After I have done sowing, by way of recreation I prepare for a week’s jaunt in the woods, not to hunt either the deer or the bears, as my neighbours do, but to catch the more harmless bees. I cannot boast that this chase is so noble or so famous among men, but I find it less fatiguing, and full as profitable; and the last consideration is the only one that moves me. I take with me my dog, as a companion, for he is useless as to this game; my gun, for no man you know ought to enter the woods without one; my blanket; some provisions; some wax; vermilion; honey; and a small pocket compass. With these implements, I proceed to such woods as are at a considerable distance from any settlements. I carefully examine whether they abound with large trees; if so, I make a small fire on some flat stones in a convenient place; on the fire I put some way; close by this fire, on another stone, I drop honey in distinct drops, which I surround with small quantities of vermilion, laid on the stone; and then I retire carefully to watch whether any bees appear. If there are any in that neighbourhood, I rest assured that the smell of the burnt wax will unavoidably attract them; they will soon find out the honey, for they are fond of preying on that which is not their own; and in their approach they will necessarily tinge themselves with some particles of vermilion, which will adhere long to their bodies. I next fix my compass, to find out their course, which they keep invariably straight when they are returning home loaded. By the assistance of my watch, I observe how long those are returning which are marked with vermilion. Thus possessed of the course, and in some measure of the distance, which I can easily guess at, I follow the first, and seldom fail of coming to the tree where those republics are lodged. I then mark it; and thus, with patience, I have found out sometimes eleven swarms in a season; and it is inconceivable what a quantity of honey these trees will sometimes afford. It entirely depends on the size of the hollow, as the bees never rest nor swarm till it is all replenished; for like men, it is only the want of room that induces them to quit the maternal hive. Next I proceed to some of the nearest settlements, where I procure proper assistance to cut down the trees, get all my prey secured, and then return home with my prize. The first bees I ever procured were thus found in the woods, by mere accident; for at that time I had no kind of skill in this method of tracing them. The body of the tree being perfectly sound, they had lodged themselves in the hollow of one of its principal limbs, which I carefully sawed off and with a great deal of labour and industry brought it home, where I fixed it up in the same position in which I found it growing. This was in April; I had five swarms that year, and they have been ever since very prosperous. This business generally takes up a week of my time every fall, and to me it is a week of solitary ease and relaxation.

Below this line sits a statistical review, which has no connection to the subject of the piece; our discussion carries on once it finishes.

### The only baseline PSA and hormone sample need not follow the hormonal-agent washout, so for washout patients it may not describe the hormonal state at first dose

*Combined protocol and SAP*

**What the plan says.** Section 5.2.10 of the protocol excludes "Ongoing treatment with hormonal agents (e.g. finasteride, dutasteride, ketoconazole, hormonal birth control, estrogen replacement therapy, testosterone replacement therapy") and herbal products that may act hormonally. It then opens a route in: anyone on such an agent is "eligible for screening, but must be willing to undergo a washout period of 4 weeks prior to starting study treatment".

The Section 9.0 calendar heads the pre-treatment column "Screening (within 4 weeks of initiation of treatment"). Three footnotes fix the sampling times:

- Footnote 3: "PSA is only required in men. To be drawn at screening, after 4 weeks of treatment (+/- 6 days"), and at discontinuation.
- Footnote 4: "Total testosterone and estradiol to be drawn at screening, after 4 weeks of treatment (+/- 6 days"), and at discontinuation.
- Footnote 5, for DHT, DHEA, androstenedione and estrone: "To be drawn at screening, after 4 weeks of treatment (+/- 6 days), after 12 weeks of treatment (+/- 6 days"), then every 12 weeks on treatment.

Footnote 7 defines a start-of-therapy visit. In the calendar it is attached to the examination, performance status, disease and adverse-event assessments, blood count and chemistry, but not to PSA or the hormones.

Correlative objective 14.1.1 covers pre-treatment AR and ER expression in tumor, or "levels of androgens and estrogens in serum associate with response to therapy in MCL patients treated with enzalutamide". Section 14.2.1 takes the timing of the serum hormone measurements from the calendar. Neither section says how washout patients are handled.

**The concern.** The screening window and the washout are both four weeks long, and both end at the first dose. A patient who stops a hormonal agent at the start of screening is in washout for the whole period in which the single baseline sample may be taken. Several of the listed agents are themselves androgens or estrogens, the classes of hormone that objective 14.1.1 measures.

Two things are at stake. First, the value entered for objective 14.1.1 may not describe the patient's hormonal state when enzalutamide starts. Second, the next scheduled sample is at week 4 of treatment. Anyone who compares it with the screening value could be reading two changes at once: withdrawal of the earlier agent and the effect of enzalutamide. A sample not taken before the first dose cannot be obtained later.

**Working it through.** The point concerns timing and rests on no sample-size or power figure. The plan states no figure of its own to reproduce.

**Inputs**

The seed is by that time committed to the ground; there is nothing very material to do at home, and this additional quantity of honey enables me to be more generous to my home bees, and my wife to make a due quantity of mead. The reason, sir, that you found mine better than that of others is that she puts two gallons of brandy in each barrel, which ripens it and takes off that sweet, luscious taste, which it is apt to retain a long time. If we find anywhere in the woods (no matter on whose land) what is called a bee-tree, we must mark it; in the fall of the year when we propose to cut it down, our duty is to inform the proprietor of the land, who is entitled to half the contents; if this is not complied with, we are exposed to an action of trespass, as well as he who should go and cut down a bee-tree which he had neither found out nor marked.